“Censorship is the tool of those who have the need to hide actualities from themselves and from others. Their fear is only their inability to face what is real, and I can’t vent any anger against them; I only feel this appalling sadness. Somewhere in their upbringing, they were shielded against the total facts of our existence.”
I have one reason for writing. Writing is probably the most underrated but crucially important creative activity known to the human race. I’m biased, admittedly.
While cave pictures have been found and their meaning discerned and were perfectly adequate for recording the successful hunt or finding a new way to use a familiar weapon, the written word has the power to express the depth and breadth of human experience in a way that is unambiguous unless, as one poet was heard to say: “I am a difficult poet. I don’t expect my readers to understand what I’m saying” obscurity is your goal.
Languages that use images are less subject to interpretation but words have concrete meanings for those who are able to read that language. Ancient texts, though subject to the manipulation of scholars with a particular agenda, can be understood centuries later, either in the original language or in translation.
“The pen is mightier than the sword” isn’t an empty platitude. Writers in all epochs and circumstances have been admired and despised, lauded and imprisoned for their words. A sword can take a life. A pen can change the world.
Every writer approaches a blank page. How we fill that blank is our individual choice. A writer who presumes the right to dictate to another what can or cannot be written is censorious, an enemy of the essential right of a human being to their voice and their fundamental right to express their own personal truth.
“Censorship ends in logical completeness when nobody is allowed to read any books except the books that nobody reads.”
The same condemnation goes for any writers’ organization that censors its members in the name of what is perceived by a few to be correct speech or makes disapproval or discouragement of diversity of thought so obvious as to be intimidating. No organization dependent on membership for its income can afford to alienate a section of its income source.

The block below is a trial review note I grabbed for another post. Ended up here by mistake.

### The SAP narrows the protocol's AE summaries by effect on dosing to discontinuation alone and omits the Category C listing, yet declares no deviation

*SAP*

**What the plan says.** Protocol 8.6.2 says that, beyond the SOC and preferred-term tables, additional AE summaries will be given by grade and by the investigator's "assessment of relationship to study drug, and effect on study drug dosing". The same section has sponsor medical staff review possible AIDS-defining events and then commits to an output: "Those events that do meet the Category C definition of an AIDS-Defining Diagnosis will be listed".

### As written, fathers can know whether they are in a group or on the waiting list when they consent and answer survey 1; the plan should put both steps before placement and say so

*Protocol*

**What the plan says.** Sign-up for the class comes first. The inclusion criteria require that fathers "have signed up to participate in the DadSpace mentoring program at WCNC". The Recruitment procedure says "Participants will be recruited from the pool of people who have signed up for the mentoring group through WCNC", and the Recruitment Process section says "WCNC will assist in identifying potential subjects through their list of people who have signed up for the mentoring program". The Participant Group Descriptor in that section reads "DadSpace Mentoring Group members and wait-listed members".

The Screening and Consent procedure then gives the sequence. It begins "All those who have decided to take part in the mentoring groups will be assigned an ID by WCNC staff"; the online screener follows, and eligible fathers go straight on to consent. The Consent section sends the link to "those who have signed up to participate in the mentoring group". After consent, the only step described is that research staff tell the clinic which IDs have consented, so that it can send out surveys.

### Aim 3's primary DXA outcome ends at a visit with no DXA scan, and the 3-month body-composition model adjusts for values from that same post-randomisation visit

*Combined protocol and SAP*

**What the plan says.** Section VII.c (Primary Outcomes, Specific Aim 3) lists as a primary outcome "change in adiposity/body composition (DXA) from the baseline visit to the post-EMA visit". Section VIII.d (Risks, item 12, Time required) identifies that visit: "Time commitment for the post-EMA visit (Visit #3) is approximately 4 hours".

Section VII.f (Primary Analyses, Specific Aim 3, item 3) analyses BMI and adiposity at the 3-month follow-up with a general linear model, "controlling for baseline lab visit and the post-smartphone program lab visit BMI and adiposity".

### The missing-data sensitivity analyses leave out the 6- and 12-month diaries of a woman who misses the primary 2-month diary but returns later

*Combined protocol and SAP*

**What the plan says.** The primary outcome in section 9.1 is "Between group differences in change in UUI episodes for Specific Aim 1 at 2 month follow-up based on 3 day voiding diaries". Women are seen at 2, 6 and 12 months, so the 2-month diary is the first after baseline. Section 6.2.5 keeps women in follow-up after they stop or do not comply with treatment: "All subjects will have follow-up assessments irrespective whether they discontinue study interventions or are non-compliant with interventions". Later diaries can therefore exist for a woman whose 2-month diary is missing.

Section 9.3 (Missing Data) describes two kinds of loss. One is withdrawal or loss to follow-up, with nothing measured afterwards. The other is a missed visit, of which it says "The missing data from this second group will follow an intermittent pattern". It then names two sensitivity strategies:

And yet, some of these organizations, and individuals, are so committed to their sense of “moral superiority,” they believe the power of censorship is more than a right but an obligation to silence opposing views.
Regardless of what is written—what genre, what context, factual or fiction, reportage or opinion—every writer must be free to express, in their own words and in their own way, whatever is in their heart and mind to say. Without this right to freedom of expression, only the loudest, most powerful voices will be heard. Only the “approved” thoughts will be expressed. Fascism takes deep root in such censorship.
The motivation for any act to curtail or silence the voice of opposition is to gain or retain influence and power. These are not admirable qualities. They are the qualities of desperation, lack of intellectual processes and any ability for social interaction. No enlightenment can be gained by totalitarian insistence on agreement of thought.
Our minds do not expand, our ability to solve problems is decreased, our dreams and fantasies that fuel our imagination are shuttered and locked away—all of which are the intended outcome.
Writers who are restricted by the “correct” and “accepted” are of neither use nor threat to anyone.
“He who has a why to live for can bear almost any how.” ― Friedrich Nietzsche